By: L. M. McFay

What does Christmas mean to you if not everything? For many of us, it is a time of sadness and depression; while for others, inexpressible light and joy.

It’s supposed to be a time of blessed relief, and yet it reminds us of the loneliness of the stable on a hill outside of Bethlehem. The rough trough … the desperate infant cries … the forsaken stable … a baby born in poverty and rejection.

Can we really celebrate amid the world in such chaos? I wondered about this state of affairs as I managed a Christian book and gift shop in downtown Charleston just before Christmas Eve in 2009.

Envision the gift store at the busiest two corners of downtown Charleston, an antebellum, historic, Civil War town decorated with Christmas wreaths hanging from the gas lanterns and horse and carriages strolling by with tourists.

The store was stocked with Christmas gifts with Christmas music serenading us on the store speaker system. It’s a high-end merchandise store geared toward a more prosperous clientele with money to spend on gifts and books.

At that very moment I had a Currier & Ives feeling, full of cheer and peace. Somehow, I had forgotten the stable, the trough and the baby. I had forgotten about the real meaning of Christmas in this world of electronic devices and wizardry.

The store door opened and in walked a weary, sad-looking man wearing a raggedy Santa costume, a furry companion at his side, and with two front teeth missing. His hair hadn’t been washed in maybe a week. I was on the telephone finishing up a call and as I gazed at this man, I surmised he was a homeless person looking for directions or wanting to use our bathroom.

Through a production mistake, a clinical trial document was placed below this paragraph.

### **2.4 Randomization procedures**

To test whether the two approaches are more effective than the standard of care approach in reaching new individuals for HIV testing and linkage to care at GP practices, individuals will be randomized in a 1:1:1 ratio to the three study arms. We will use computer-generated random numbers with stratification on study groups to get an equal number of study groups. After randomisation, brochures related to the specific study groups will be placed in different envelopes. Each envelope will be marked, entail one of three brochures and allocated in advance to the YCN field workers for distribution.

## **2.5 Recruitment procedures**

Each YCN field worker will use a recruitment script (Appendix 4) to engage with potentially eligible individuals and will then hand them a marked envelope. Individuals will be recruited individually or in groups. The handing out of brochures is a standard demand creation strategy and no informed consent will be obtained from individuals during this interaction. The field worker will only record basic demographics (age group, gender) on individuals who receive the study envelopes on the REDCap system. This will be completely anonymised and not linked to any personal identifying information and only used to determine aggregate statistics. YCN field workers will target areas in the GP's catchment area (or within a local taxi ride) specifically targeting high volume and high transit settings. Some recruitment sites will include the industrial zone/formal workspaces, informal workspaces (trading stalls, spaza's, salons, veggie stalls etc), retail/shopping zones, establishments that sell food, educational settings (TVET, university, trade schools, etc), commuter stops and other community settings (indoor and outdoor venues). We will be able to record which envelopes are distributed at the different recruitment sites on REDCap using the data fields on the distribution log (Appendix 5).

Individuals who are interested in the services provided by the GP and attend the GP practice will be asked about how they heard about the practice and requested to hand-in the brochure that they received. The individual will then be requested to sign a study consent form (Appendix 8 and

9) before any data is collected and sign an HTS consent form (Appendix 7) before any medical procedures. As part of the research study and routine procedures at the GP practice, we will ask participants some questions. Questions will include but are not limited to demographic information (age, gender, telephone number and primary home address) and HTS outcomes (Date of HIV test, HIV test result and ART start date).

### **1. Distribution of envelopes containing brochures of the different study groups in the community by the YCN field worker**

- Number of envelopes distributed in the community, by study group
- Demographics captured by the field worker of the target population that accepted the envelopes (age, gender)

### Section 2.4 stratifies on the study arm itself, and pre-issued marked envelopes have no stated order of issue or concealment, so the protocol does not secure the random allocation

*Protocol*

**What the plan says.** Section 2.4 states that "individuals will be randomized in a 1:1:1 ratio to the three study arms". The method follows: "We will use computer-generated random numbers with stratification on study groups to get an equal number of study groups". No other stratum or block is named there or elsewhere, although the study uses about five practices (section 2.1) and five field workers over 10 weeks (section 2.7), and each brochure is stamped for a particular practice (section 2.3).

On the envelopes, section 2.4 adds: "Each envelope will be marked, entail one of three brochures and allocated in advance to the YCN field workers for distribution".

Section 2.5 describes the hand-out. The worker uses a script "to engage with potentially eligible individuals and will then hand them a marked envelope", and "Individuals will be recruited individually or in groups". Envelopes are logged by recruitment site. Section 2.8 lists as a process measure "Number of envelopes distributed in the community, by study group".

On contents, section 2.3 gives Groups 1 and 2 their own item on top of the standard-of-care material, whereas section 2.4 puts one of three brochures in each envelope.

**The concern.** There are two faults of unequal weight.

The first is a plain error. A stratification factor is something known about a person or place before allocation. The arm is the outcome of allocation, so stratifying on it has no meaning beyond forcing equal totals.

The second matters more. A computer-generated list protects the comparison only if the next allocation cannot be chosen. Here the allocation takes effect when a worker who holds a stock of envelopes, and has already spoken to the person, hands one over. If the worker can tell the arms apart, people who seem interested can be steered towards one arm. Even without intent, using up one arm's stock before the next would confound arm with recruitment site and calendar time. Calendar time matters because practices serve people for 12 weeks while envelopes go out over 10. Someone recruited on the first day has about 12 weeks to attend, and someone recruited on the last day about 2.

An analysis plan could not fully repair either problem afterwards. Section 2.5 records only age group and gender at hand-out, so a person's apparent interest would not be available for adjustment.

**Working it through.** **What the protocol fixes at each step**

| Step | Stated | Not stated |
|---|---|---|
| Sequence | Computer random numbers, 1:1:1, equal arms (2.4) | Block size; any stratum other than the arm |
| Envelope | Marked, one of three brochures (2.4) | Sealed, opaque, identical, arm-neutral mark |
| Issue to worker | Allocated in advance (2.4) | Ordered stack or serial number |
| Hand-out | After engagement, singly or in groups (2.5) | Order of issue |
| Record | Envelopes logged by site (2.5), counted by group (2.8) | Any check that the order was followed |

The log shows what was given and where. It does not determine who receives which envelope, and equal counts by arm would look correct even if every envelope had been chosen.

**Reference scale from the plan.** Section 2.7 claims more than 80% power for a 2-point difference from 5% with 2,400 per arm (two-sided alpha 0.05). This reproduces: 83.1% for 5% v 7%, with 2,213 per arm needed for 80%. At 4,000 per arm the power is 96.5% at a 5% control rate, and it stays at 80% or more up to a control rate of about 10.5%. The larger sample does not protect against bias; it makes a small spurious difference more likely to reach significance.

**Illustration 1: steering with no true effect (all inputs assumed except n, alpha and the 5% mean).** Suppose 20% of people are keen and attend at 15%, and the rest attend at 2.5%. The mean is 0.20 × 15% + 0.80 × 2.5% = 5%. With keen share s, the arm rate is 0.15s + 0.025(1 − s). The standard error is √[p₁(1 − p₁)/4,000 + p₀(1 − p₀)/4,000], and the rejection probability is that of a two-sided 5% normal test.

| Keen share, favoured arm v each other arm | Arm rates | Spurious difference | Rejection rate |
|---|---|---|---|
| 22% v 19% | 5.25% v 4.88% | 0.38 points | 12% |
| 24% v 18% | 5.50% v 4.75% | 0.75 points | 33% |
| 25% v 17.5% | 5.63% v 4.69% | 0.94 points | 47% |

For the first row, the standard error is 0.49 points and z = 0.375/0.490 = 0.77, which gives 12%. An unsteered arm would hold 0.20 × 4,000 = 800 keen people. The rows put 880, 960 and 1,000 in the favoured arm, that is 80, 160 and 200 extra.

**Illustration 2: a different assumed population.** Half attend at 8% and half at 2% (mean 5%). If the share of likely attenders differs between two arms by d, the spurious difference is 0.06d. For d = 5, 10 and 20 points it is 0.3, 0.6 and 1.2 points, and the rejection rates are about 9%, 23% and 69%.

I approached him and asked him if I could help him. He was holding a small plastic grocery store bag with something heavy inside. He looked me straight in the eye and proceeded to tell me he was a homeless man living in a cardboard box in one of the city parks. Since he didn’t have any warm shoes to protect his feet from the cold wintry nights, he was given three pair of new tennis shoes as a gift by a compassionate observer.

“I only needed one pair of shoes,” he told me. He glanced down at his feet, wearing the most beautiful white tennis shoes.

As I looked down at his shoes, I gasped, feeling the air being sucked out of my lungs, holding back tears with great sorrow in my heart.


He then said: “I figured I only needed one pair of shoes, what with living in a cardboard box and all, so I saw your Christian store sign out front and came in to give you the other two pair of shoes; then, maybe two other men could have shoes as well.”

The story of the trough and stable began to flicker in my heart as I said to myself: “Thank you Lord for visiting me today … I needed to hear your voice and your message.”

As I looked at him with my moist eyes, and tried to tell the homeless man that I would make sure his shoes would go to the right person at the store, he disappeared as quickly as he had entered, and when I turned around, he was gone.

I asked myself, “What was God telling me to pass on with this tale of great servitude and sacrifice?”

Maybe he was telling us to write to a soldier serving our country, lonely and afraid, and let him know we love him or her.

Maybe he was telling us to write to the president and tell him we were praying for him and his family.

Maybe he was telling us to support a missionary who was telling the good news in a faraway land.

Maybe he was telling us to support the Salvation Army with some money the next time we passed by the pot.

Maybe he was telling us to smile at the retail attendant who was having a difficult day and just getting by in life.

Maybe he was telling us to go to someone who hurt us and tell them we forgave them.

Or maybe he was simply telling us to act as Christians over Christmas, so he could love all of us … through us.

Maybe all we have to do is do what he tells us and he will take care of the rest.

Maybe he was telling us, most of all, that he loves us.

Maybe he was reminding us of the real meaning of Christmas.

Lee F. McFay is a creative essay writer at the Summerville Writer’s Guild. He is semi-retired and lives in Ladson.